“We borrowed every frequency from every other television station [in the L.A. Basin] to put our show on,” Olsman said.

The other helicopters, leased from Coastal Helicopters in Carlsbad, Calif., were primarily used to relay signals from the motorcycles to the KJOI receive site tower, near the starting line. Olsman said most connections were SDI, but there were still elements using analog; the production was slowly moving to COFDM and, at last count was about two thirds of the way into a total transition.

Prime vendor Aerial Video Systems in Burbank was an essential element to this telecast, said Olsman. According to AVS president Randy Hermes, the five motorcycles were outfitted with LINK XP wireless camera systems, which fed LINK XP receivers via preselect RF filters. An MRC PTX Pro transmitter sent helicopter signals back to the land-based receive site via a motorized omnidirectional antenna mounted to the helicopter skids. The signals were then picked up by manually pointed dish antennas and fed to five MRC PRX-Pro receivers stationed on a mountaintop overlooking the San Fernando and L.A. basins. Olsman noted that AVS also provided seven 2-way channels for the IFB system.

Heightening the action was “RaceTracker,” developed in-house by Roggin Productions in conjunction with AVS, to track the respective leads.

“Our event incorporates ‘The Challenge,’ which is a handicap [by which] the women are given a head start in a very calculated formula—first of either gender who crosses the finish line wins an additional $100,000,” said Olsman. “RaceTracker allows us to put on a screen, a map with icons that indicate the men and women and wheelchairs and their exact position on the course—kind of like watching PacMan—to put in some theater and drama.” The screen updates every four seconds.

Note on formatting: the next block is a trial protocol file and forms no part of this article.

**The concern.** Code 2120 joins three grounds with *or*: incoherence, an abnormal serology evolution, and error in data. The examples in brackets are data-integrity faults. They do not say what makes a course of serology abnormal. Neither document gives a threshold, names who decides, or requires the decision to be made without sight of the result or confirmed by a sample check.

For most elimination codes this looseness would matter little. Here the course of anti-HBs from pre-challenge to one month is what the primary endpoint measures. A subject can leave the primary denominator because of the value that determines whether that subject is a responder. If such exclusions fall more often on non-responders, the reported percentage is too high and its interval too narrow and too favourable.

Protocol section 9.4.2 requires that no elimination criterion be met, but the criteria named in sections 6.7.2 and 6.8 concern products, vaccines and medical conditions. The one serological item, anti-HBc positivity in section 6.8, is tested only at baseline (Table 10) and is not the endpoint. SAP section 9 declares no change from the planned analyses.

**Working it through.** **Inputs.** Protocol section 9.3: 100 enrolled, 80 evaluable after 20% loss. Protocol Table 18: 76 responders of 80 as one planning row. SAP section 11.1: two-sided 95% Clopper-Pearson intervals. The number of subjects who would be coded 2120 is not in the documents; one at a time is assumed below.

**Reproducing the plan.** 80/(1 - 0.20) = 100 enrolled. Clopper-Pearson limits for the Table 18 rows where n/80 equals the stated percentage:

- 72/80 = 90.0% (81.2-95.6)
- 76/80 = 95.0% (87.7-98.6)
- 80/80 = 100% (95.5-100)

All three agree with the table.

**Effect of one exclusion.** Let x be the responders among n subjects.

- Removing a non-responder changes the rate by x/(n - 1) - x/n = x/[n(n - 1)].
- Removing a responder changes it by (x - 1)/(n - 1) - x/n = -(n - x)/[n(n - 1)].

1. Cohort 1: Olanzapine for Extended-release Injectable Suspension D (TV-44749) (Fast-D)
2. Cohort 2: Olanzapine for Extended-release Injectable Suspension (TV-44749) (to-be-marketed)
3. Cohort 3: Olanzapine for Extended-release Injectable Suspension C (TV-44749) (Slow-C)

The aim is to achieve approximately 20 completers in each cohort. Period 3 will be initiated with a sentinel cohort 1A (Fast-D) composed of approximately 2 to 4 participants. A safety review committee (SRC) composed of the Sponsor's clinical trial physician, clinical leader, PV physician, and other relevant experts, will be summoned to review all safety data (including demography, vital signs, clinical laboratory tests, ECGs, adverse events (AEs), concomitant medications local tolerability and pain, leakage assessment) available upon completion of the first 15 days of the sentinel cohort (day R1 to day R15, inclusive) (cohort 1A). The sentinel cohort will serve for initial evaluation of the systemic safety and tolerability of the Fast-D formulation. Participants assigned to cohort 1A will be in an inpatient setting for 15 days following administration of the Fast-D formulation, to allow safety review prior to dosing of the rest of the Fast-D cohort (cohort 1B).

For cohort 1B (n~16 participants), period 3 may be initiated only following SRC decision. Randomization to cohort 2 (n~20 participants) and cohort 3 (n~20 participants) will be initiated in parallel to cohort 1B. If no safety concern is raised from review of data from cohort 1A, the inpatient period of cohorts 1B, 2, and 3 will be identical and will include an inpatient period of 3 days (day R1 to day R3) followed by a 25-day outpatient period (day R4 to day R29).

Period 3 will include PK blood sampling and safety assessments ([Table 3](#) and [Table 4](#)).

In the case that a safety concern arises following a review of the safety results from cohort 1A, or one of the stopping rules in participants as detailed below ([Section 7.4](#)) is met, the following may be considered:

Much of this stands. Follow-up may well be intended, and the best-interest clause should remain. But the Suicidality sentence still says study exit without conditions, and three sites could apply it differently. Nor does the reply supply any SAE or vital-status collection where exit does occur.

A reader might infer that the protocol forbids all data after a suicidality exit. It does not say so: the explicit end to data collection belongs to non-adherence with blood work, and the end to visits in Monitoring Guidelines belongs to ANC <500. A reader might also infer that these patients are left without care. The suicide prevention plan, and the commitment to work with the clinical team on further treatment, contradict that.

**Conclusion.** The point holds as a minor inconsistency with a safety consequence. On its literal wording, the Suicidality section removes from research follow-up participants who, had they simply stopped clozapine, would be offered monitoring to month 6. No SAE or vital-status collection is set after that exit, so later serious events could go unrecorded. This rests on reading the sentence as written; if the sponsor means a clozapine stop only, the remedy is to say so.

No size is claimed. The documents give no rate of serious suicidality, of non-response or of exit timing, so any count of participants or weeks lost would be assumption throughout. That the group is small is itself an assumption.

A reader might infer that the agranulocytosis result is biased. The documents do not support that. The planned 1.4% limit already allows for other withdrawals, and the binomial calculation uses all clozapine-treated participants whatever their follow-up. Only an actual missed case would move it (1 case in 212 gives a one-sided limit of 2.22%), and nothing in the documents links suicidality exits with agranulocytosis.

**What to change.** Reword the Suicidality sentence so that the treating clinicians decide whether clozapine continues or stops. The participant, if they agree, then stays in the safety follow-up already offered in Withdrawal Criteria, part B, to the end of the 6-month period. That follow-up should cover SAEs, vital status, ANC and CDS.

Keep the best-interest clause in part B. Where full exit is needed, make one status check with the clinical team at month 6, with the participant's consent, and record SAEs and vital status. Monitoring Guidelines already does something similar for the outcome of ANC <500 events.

But the big news this year was the multistreamed online coverage, which included the entire KNBC and KVEA telecast; distinctive coverage by KNBC’s digital channel, 4.4, NewsRaw; isolated video feeds of the leads; and the ability to track runners crossing the finish line, thanks to a newly installed Panasonic DVC-30 pointed at the spot. So anyone who wanted to see their child, parent or significant other in their moment of glory could watch—even long after the KNBC broadcast went off the air. The Internet feed also had its own set of commercials.

“We went way over 100,000 hits [KNBC.com and KVEA.com combined],” said Jodie Mena, news technical operations manager for KNBC, KVEA and KWHY. “The finish-line camera was viewed by at least 7,000 people after noon, when we were off the air. Our number last year was, conservatively, about 3,000 hits.”

What’s more, “20 or 30 countries clicked in,” he added. “A lot of viewers came to the Web to see this race that would never have picked up the telecast.”

The new online coverage simply required reprogramming a server on KNBC’s internal router, assigning it an address (via Akamai), and linking it to the Web site. In addition, bars were fed into the set up to test it before the race, as actual motion is required to test whether or not the video delivery would freeze.

Next year, Mena plans to use a DSL connection as his main plan for the finish line camera instead of a broadband air card (with a microwave connection, again, as backup), and 270 MB fiber circuits to aggregate the streams (versus isolated circuits). He would also like isolated feeds from all the motorcycle cameras. Olsman would like to incorporate separate RaceTracker and helicopter feeds.

“[Covering the marathon is] certainly one of, if not the, most complex, and therefore expensive, undertakings we do,” said KNBC News Director Bob Long. “Hopefully, we made some money.”